Samsung Electronics will increase its stake in the mobile memory market with multichip packaging technology as well as a new chip design known as OneNAND, the company is expected to announce Monday at the Cellular Telecommunications and Internet Association (CTIA) Wireless trade show in Atlanta.
With the PC market nearing saturation, mobile devices such as smart phones are considered the next big growth segment of the semiconductor market. Those types of devices will require increasing amounts of memory to download content and execute multimedia applications, said Ivan Greenberg, director of strategic marketing at Samsung Semiconductor Inc.
One way phone designers can use more memory while keeping their phones small is to utilize multichip packages that bundle a number of different memory types into a single chip, Greenberg said. Samsung has been working on several types of chip packages, and the company will exhibit some of the chips at CTIA, he said.
Samsung is one of the world's largest vendors of both DRAM (dynamic RAM) for PCs and flash memory for cell phones and personal digital assistants. There are two main types of flash memory, NOR and NAND, and Samsung manufactures both. The names refer to the logic design that each architecture uses to read and write data.
Most cell phones have traditionally used NOR memory, Greenberg said. NOR memory reads data very quickly, but it is not as efficient at storing data as NAND memory and costs more, he said.
In order to build faster and more powerful smart phones, designers need to consider implementing a combination of NAND and DRAM as a memory architecture, Greenberg said. The company's new OneNAND product with an integrated flash memory controller will help make that transition easier, he said.
Camera phones on the market today are fairly rudimentary compared to a regular digital camera, but vendors are planning phones that can take 4 megapixel pictures, Greenberg said.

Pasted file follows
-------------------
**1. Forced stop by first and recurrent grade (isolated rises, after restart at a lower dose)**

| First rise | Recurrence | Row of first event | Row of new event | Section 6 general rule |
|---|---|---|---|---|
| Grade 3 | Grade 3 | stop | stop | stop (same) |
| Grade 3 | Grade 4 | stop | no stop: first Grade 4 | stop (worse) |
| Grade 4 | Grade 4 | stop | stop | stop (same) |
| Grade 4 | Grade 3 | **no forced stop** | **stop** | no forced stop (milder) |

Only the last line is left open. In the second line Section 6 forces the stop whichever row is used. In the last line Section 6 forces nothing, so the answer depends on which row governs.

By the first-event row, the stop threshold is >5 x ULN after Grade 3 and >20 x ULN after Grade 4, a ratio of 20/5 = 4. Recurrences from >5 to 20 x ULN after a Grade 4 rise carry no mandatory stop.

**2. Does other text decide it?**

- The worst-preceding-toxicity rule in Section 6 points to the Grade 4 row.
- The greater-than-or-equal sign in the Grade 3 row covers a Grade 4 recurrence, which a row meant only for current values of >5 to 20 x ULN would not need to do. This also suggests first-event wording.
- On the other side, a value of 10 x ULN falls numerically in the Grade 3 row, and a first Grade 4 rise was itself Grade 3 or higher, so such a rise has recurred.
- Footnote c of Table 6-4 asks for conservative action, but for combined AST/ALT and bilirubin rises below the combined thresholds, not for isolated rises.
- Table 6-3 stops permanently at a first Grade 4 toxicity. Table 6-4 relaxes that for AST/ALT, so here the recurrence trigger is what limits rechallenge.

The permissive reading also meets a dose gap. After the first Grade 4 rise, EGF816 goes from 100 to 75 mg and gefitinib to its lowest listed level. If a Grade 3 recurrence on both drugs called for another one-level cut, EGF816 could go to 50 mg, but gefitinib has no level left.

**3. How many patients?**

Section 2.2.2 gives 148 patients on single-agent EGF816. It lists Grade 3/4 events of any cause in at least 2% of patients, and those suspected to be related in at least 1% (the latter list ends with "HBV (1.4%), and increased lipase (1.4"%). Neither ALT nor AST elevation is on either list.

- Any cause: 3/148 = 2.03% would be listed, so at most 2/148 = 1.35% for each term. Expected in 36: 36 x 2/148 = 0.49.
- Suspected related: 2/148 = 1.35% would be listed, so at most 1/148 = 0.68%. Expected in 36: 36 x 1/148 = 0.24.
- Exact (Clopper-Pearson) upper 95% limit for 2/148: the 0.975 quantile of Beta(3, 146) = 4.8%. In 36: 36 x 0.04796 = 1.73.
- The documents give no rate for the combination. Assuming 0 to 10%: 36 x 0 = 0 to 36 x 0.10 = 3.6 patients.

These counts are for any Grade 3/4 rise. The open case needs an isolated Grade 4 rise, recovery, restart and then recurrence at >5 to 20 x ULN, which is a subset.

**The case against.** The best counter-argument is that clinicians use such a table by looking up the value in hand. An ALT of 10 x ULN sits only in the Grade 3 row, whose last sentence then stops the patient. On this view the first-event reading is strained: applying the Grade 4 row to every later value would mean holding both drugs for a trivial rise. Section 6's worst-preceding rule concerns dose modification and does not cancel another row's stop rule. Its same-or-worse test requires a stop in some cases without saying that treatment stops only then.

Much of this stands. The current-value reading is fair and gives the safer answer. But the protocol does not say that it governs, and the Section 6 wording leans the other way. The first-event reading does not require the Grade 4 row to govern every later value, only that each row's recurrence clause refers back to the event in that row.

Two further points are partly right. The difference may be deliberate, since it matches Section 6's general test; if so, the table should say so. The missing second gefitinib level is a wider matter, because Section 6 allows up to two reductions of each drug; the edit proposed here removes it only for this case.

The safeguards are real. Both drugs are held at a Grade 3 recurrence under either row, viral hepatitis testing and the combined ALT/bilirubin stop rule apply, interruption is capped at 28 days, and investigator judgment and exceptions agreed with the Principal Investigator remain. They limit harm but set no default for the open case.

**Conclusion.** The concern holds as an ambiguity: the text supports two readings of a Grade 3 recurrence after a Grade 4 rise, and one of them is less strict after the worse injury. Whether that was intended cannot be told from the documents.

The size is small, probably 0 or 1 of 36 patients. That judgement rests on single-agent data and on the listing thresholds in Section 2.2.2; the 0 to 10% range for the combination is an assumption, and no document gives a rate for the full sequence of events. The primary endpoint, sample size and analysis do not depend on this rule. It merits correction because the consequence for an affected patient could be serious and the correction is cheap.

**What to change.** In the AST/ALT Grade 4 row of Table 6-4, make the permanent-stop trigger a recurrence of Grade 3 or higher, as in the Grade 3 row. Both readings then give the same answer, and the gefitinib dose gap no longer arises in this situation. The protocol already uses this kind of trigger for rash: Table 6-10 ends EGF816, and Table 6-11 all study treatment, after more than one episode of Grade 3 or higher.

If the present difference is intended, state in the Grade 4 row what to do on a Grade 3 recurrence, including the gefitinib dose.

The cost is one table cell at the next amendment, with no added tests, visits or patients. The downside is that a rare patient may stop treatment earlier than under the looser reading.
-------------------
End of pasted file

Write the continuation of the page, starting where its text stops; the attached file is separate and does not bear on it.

A user would have to wait 25 to 50 seconds to store a 4 megapixel picture on a phone with NOR memory, but NAND memory can store that image much faster, Greenberg said. Once digital video becomes prevalent, the difference will be even more pronounced, he said.
NOR vendors argue that a single NOR chip is less costly than a combination of NAND and DRAM, but NAND vendors point to the fact that smart phones already include DRAM.
NAND chips have to shuffle code out of NAND storage at startup to mobile DRAM chips that can execute code, Greenberg said. Shuffling the code takes about 2 to 3 seconds while the phone is booting, he said.
This creates a lag in booting the phone, but OneNAND's integrated flash memory controller speeds up the process, Greenberg said. The memory controller is usually separate from the memory chip, and adding it directly onto the memory chip allows the signals to travel back and forth between the memory and the applications processor at a much faster rate.
OneNAND can shuffle code to mobile DRAM faster than ordinary NAND chips, Greenberg said. And when combined with Samsung's multichip packaging technology, it will allow phone makers to build multimedia phones that can access media services from wireless carriers, he said.